The author would like to thank Esyllt Jones and the peer reviewer for their thoughtful comments on ways to improve this article as well as thank Royden Loewen, James Hanley, Christopher Fries and Glen Klassen for their comments on earlier drafts. This research was made possible, in part, through funding provided by the Social Sciences and Humanities Research Council of Canada, by the D. F. Plett Historical Research Foundation Inc. Research Grant, and a Spletzer Family Foundation Research Scholarship in German-Canadian Studies.

1. “What to do if you have influenza,” Steinbach Post (hereafter SP), 16 October 1918, pp. 2-3; “How to keep from getting influenza,” Steinbach Post [hereafter, SP], 16 October 1918, p. 3.

2. Frank Epp, Mennonites in Canada, 1786-1920: The History of a Separate People, Toronto: Macmillan Company Ltd., 1974, p. 288.

3. The graph was compiled by examining causes of deaths listed on all deaths certificates for 1918 and 1919 for the RM of Hanover. A search for all names in the census of 1916 and 1921 was completed. All names were checked with the religion listed for that person, or for their parents in cases of deaths of those that were not listed in the 1916 census. Deaths were then organized by date, sex, and age. All deaths recorded as influenza deaths included causes of death such as bronchitis or bronchopneumonia with influenza, influenza, flu, Grippa and inflammation of the lungs with flu. Deaths listed solely as bronchopneumonia but attributed to influenza in the local paper were also counted as were cases of respiratory illness even when lacking a contributory or secondary cause.

4. This trend in influenza deaths has been well recorded by historians. See Janice McGinnis, “The Impact of Epidemic Influenza in Canada, 1918-1919,” Historical Papers vol. 12, no. 1 (1977): 125; Niall Johnson and Juergen Mueller, “Updating the accounts: Global Mortality of the 1918-1920 ‘Spanish’ Influenza Pandemic,” Bulletin of the History of Medicine vol. 76, no. 1 (2002): 3-4; Ann Herring, “‘There Were Young People and Old People and Babies Dying Every Week’: The 1918-1919 Influenza Pandemic at Norway House,” Ethnohistory vol. 41, no. 1 (1994): p. 96.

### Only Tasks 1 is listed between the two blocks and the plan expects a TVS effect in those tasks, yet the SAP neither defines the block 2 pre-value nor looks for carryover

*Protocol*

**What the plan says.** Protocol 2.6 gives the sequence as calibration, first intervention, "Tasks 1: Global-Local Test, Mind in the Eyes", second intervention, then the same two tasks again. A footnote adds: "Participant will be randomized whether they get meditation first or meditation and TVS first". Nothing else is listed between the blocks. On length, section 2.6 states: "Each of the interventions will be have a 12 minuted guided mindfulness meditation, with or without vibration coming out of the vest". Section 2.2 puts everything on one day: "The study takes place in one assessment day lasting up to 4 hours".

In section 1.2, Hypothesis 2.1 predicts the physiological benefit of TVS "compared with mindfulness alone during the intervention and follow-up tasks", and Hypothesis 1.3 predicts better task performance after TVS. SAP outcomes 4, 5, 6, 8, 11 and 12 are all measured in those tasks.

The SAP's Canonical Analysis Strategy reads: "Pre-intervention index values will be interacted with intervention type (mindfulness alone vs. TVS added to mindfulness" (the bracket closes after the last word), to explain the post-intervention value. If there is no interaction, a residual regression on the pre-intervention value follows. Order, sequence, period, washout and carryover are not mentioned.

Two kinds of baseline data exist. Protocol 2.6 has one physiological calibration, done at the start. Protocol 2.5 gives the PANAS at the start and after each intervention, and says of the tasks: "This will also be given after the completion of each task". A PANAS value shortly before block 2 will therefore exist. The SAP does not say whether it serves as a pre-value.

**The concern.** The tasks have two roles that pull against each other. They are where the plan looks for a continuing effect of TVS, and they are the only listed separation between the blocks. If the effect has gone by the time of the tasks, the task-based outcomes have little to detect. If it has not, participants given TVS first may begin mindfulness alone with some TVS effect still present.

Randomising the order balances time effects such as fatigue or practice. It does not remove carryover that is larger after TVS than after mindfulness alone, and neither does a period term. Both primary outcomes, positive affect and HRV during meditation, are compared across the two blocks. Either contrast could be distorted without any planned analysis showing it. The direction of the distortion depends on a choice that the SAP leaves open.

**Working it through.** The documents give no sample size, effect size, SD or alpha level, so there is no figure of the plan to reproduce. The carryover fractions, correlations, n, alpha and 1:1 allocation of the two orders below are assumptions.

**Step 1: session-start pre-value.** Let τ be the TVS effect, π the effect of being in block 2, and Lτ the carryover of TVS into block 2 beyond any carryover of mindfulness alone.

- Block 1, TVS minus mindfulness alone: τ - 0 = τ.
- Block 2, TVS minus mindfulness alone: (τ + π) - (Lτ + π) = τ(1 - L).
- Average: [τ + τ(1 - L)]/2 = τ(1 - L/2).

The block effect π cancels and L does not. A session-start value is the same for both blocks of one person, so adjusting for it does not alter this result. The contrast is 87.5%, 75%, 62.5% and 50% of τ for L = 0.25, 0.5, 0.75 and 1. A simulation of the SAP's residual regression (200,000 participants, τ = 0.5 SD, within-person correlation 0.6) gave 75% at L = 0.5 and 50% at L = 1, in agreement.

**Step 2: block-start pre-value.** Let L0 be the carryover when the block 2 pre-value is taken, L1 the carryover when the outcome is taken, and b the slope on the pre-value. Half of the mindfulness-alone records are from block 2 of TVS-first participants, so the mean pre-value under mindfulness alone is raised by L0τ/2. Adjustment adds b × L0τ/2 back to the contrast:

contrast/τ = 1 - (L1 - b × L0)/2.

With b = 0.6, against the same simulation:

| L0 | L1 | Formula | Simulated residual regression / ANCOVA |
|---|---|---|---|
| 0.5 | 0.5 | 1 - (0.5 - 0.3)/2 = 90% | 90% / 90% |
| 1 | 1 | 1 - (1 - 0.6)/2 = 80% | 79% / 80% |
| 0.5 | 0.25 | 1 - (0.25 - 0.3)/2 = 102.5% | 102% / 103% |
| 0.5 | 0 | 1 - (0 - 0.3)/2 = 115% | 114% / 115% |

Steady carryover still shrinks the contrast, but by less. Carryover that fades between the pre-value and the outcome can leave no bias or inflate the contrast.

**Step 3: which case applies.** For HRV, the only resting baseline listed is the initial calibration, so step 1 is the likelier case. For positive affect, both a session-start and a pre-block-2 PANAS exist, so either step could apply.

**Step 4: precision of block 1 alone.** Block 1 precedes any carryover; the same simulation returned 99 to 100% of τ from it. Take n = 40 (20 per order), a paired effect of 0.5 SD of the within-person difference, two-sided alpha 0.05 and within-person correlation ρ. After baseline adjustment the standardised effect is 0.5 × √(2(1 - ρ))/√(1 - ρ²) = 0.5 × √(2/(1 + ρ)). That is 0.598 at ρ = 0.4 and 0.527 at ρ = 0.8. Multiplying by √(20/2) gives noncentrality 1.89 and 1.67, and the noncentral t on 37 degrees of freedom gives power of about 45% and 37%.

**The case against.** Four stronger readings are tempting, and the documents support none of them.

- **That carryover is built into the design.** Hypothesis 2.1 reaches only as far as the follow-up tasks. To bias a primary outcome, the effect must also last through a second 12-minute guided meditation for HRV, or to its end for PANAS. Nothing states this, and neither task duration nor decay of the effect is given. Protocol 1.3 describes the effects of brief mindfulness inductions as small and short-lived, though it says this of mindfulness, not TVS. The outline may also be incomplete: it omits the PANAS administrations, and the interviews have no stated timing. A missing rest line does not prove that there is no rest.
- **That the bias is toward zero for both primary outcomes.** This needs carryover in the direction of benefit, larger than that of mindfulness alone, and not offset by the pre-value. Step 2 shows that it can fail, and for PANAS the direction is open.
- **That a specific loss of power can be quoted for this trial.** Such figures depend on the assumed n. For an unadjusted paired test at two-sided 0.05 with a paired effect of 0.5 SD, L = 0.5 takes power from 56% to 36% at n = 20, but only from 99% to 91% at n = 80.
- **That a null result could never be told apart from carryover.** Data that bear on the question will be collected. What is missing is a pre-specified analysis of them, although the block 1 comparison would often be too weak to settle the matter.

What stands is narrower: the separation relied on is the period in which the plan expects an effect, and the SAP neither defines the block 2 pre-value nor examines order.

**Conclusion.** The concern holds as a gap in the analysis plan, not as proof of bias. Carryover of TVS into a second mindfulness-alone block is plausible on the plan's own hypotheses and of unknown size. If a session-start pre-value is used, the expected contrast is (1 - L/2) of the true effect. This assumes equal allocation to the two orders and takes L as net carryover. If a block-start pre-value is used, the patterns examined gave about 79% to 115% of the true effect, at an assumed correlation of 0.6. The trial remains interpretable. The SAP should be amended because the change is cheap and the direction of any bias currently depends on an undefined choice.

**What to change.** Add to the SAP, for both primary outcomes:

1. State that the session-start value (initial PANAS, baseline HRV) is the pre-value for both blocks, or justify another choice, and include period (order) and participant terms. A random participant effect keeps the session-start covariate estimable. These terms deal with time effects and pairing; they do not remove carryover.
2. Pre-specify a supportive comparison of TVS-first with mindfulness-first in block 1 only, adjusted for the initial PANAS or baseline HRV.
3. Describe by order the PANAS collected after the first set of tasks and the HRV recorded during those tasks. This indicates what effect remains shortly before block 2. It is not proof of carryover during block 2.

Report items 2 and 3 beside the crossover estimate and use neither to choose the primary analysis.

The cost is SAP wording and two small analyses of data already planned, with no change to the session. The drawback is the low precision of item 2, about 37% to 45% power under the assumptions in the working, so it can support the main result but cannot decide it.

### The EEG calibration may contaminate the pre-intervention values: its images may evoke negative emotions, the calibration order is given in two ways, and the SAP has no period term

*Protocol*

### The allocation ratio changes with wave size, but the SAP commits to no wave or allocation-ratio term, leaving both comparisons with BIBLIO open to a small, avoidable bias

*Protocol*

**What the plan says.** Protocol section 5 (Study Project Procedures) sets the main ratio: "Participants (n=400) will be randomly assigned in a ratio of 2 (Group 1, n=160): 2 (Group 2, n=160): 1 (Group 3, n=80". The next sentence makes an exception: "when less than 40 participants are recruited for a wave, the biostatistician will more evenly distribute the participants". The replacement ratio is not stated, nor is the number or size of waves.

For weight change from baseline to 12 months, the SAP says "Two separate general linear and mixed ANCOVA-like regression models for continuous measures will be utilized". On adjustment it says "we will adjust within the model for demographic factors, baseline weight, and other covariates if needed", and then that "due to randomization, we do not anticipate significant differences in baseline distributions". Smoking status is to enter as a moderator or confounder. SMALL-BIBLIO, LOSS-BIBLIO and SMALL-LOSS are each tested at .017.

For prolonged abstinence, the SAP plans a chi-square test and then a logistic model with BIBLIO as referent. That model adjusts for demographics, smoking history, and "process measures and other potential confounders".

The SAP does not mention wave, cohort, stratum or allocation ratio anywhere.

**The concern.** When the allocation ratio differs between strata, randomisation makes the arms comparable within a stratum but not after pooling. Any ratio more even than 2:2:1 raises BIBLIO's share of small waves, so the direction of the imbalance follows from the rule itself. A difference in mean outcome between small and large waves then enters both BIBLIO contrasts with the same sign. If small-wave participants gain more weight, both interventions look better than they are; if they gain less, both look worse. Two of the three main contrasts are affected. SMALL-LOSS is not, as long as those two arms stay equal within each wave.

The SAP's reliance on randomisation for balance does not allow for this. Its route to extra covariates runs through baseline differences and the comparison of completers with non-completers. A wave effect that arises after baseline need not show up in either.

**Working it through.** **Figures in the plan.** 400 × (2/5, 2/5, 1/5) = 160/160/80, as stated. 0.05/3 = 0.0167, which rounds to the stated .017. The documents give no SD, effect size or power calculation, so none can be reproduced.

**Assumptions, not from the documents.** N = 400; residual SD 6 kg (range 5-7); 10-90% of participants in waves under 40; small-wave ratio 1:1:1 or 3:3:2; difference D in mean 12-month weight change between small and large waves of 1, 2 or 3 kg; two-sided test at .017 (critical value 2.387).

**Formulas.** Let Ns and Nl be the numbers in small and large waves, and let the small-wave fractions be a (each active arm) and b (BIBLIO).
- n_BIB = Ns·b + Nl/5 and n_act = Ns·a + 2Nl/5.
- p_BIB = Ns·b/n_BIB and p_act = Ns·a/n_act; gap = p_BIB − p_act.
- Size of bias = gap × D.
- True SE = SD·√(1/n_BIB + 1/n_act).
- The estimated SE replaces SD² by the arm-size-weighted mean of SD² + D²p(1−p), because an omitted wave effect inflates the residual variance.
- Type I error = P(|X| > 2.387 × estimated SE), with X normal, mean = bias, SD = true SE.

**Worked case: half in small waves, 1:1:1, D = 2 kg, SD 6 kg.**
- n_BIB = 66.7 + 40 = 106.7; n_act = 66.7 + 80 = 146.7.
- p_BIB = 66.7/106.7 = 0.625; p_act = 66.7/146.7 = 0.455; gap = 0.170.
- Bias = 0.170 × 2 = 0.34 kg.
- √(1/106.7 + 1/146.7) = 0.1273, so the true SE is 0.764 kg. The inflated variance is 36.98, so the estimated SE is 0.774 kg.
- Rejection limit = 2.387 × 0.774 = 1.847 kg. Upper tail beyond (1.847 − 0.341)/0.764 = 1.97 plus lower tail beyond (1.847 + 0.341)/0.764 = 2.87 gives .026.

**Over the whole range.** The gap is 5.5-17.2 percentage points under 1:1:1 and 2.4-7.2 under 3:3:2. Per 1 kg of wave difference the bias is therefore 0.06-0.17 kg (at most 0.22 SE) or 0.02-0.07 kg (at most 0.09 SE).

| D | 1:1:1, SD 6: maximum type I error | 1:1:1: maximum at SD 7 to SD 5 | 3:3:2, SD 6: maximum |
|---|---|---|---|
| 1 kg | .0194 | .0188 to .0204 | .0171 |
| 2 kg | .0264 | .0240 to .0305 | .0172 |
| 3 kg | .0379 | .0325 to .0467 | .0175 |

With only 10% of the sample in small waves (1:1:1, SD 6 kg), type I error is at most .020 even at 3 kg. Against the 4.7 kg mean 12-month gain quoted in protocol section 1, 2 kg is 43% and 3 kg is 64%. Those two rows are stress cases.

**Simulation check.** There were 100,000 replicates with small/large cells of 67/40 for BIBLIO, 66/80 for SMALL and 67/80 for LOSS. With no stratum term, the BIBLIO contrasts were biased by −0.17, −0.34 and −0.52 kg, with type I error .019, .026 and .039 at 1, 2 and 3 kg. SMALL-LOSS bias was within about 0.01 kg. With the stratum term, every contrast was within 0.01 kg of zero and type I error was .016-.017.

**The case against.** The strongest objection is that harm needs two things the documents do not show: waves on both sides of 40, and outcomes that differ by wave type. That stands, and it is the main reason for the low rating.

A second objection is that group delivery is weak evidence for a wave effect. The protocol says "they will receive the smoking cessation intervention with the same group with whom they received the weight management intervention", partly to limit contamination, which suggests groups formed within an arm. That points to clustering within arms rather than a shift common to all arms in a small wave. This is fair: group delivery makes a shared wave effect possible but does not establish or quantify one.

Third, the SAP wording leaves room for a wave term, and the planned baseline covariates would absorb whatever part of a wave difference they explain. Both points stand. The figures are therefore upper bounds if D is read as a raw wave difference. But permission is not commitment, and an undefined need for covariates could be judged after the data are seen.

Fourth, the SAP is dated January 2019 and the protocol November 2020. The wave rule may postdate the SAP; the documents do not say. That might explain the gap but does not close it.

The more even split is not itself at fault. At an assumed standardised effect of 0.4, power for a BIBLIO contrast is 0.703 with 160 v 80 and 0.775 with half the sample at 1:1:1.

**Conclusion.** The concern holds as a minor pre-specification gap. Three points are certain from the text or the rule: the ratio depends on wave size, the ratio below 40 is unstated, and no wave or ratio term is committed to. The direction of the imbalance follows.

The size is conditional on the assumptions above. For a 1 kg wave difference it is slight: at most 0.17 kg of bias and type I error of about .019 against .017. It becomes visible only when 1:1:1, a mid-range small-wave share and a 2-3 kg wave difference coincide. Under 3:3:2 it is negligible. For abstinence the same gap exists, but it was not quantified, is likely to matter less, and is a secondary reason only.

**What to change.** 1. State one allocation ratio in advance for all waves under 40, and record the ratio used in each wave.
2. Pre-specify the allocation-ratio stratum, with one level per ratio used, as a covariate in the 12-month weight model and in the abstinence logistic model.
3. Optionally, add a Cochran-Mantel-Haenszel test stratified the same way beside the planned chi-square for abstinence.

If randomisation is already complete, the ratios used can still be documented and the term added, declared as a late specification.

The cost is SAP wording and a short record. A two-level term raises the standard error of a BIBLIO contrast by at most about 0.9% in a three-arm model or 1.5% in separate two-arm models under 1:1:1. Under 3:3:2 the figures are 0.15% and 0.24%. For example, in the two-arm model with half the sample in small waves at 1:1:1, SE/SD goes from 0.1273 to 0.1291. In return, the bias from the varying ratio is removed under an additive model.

5. The 1916 and 1921 censuses were used to identify all Mennonites within the RM of Hanover and establish the mortality rate. The population estimate for 1918 was calculated by interpolation, with the assumption that the population grew at a constant rate. Mennonite Heritage Centre Archives, Winnipeg, Official Notice of Death, December 1917- December 1920, Rural Municipality of Hanover, Microfilm 706, Box #4.

6. Ann Herring and Ellen Korol, “The North-South Divide: Social Inequality and Mortality from the 1918 Influenza Pandemic in Hamilton, Ontario,” in Magda Fahrni and Esyllt Jones, Eds. Epidemic Encounters: Influenza, Society and Culture in Canada, 1918-20, Vancouver: UBC Press, 2012, p. 98.

7. The excess death rate in various rural municipalities, calculated using counts of death available through vital statistics, do not include an analysis of the cause of death. This approach showed that Mennonites had a higher mortality rate than French Canadians as presented in, Glen Klassen and Kimberly Penner, “Influenza Pandemic Deaths among Manitoba Mennonites in 1918-19,” Preservings vol. 28 (2008): 24-29.

8. Howard Phillips, “Second Opinion: The Recent Wave of ‘Spanish’ Flu Historiography,” Social History of Medicine vol. 27, no. 4 (2014): 798.

9. Penner, Hanover: One Hundred Years, 132; Death Certificates 1918-1919. Rural Municipality of Hanover Records. Mennonite Heritage Archives.

10. Amy Shaw, Crisis of Conscience: Conscientious Objection in Canada during the First World War, Vancouver: UBC Press, 2009, pp. 41-42.

11. Terry Wilde, “Freshettes, Farmerettes, and Feminine Fortitude at the University of Toronto during the First World War,” in Sarah Glassford and Amy Shaw, Eds., A Sisterhood of Suffering and Service: Women and Girls of Canada and Newfoundland during the First World War, Vancouver: UBC Press, 2012, pp. 88-90.

12. Ibid., p. 172.

13. Shaw, Crisis of Consciene, pp. 26-28.

14. Ibid., pp. 20-21; Ens, Subjects or Citizens?, pp. 183-184.

15. Ens, Subjects or Citizens?, pp. 120-124.